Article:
The US Supreme Court sits more than 12,000 miles from Tragadi Bandar, the patch of India’s west coast where Budha Ismail Jam has spent most of the past two decades fishing for a living. Jam’s seasonal home, a single room with burlap walls and no electricity or running water, is beyond the Court’s usual reach.
Yet, on October 31, Chief Justice John Roberts will announce Jam’s name as the lead plaintiff in a lawsuit that could determine whether organizations like the World Bank Group’s International Finance Corporation (IFC) can be held responsible for harming the very people they’re supposed to be lifting from poverty.
Jam, who is about 60, belongs to the Wagher people, a Muslim-minority group in India that, for two centuries, has relied on the Gulf of Kutch for survival. Every summer, about 1,000 Wagher families migrate from their inland villages to a string of fishing grounds near the town of Mundra in Gujarat state. There, they erect temporary dwellings on the sand. The men harvest the fish, both from boats and on foot. The women dry the catch on long bamboo trellises, preparing it for sale across South Asia.
“We lived high-class,” Jam told me, reminiscing about the old days, when I visited Tragadi Bandar four years ago. “We worked from eight in the morning until 11 at night…. We did not mind if we didn’t get rest…. When we had fish, our whole day went by quickly.”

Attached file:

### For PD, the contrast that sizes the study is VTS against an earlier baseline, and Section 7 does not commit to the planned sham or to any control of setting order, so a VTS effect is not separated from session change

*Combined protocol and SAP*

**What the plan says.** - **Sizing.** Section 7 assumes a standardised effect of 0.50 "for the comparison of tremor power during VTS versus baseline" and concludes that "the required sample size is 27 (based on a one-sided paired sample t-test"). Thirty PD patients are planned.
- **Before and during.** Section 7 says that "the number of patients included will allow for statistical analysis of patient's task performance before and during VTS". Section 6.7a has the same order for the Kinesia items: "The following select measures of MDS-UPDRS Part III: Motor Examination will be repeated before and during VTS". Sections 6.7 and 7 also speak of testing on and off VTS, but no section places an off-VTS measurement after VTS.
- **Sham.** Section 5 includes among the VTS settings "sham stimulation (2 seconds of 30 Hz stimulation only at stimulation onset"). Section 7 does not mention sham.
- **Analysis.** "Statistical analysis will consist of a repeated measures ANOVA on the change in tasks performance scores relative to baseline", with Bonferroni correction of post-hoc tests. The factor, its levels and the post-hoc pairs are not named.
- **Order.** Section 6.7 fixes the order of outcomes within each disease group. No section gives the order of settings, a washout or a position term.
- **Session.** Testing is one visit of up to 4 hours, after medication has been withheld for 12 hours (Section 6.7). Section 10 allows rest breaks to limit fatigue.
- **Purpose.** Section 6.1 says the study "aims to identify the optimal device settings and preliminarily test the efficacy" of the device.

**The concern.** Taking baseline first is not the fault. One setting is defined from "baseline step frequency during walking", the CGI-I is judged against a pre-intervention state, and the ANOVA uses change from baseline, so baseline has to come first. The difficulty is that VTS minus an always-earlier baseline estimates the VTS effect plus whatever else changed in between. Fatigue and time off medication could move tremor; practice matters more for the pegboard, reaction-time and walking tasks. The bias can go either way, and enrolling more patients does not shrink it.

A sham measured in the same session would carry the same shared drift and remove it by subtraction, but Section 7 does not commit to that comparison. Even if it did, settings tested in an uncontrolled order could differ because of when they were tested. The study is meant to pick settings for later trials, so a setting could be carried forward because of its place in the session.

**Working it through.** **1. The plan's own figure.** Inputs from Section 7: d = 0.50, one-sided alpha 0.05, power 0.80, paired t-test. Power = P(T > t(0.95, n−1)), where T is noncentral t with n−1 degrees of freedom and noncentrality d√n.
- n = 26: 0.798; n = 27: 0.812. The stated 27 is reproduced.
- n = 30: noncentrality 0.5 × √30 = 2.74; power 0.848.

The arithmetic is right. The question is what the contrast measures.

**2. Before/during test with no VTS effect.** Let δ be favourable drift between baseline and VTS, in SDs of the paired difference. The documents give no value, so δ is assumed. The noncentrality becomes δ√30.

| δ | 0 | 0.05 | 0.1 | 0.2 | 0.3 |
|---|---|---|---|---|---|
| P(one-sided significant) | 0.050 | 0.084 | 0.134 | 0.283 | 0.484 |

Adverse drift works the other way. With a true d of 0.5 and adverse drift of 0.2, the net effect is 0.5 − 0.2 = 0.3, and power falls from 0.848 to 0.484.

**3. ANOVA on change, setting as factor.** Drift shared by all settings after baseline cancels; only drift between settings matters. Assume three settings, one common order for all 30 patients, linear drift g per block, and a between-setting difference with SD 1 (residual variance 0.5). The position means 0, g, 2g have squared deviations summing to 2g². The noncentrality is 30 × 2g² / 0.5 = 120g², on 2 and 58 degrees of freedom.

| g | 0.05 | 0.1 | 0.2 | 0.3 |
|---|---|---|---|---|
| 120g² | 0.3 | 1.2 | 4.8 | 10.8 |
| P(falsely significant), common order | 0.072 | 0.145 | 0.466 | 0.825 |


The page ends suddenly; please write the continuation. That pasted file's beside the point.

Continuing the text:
Then heavy industry began taking over the coastline. Among the behemoth newcomers was the coal-fired Tata Mundra Ultra Mega Power Project, which began operations in 2012 at the edge of Tragadi Bandar. Seven times the capacity of the average coal-fired plant in the United States, it was designed to help modernize a country where millions live without reliable electricity.
Backing the project was the International Finance Corporation, a self-described “sister organization” of the World Bank that provides private-sector loans and other financial services in the developing world. The IFC lent $450 million to a subsidiary of Tata Power for the $4 billion project.
The IFC says its aim is to “end extreme poverty and boost shared prosperity.” But on the Gulf of Kutch’s fishing grounds, the poverty has only worsened. According to Jam and his neighbors, Tata Mundra helped turn a fertile coastline into a sacrifice zone. They say that heated discharges from the plant’s cooling system have decimated fish stocks; that dredging has destroyed the mangroves that act as marine nurseries; that coal dust and fly ash have tainted the drying fish; and that their drinking water has been ruined by saltwater intrusion. “The joy has gone away,” said Jam, who catches a fraction of what he used to.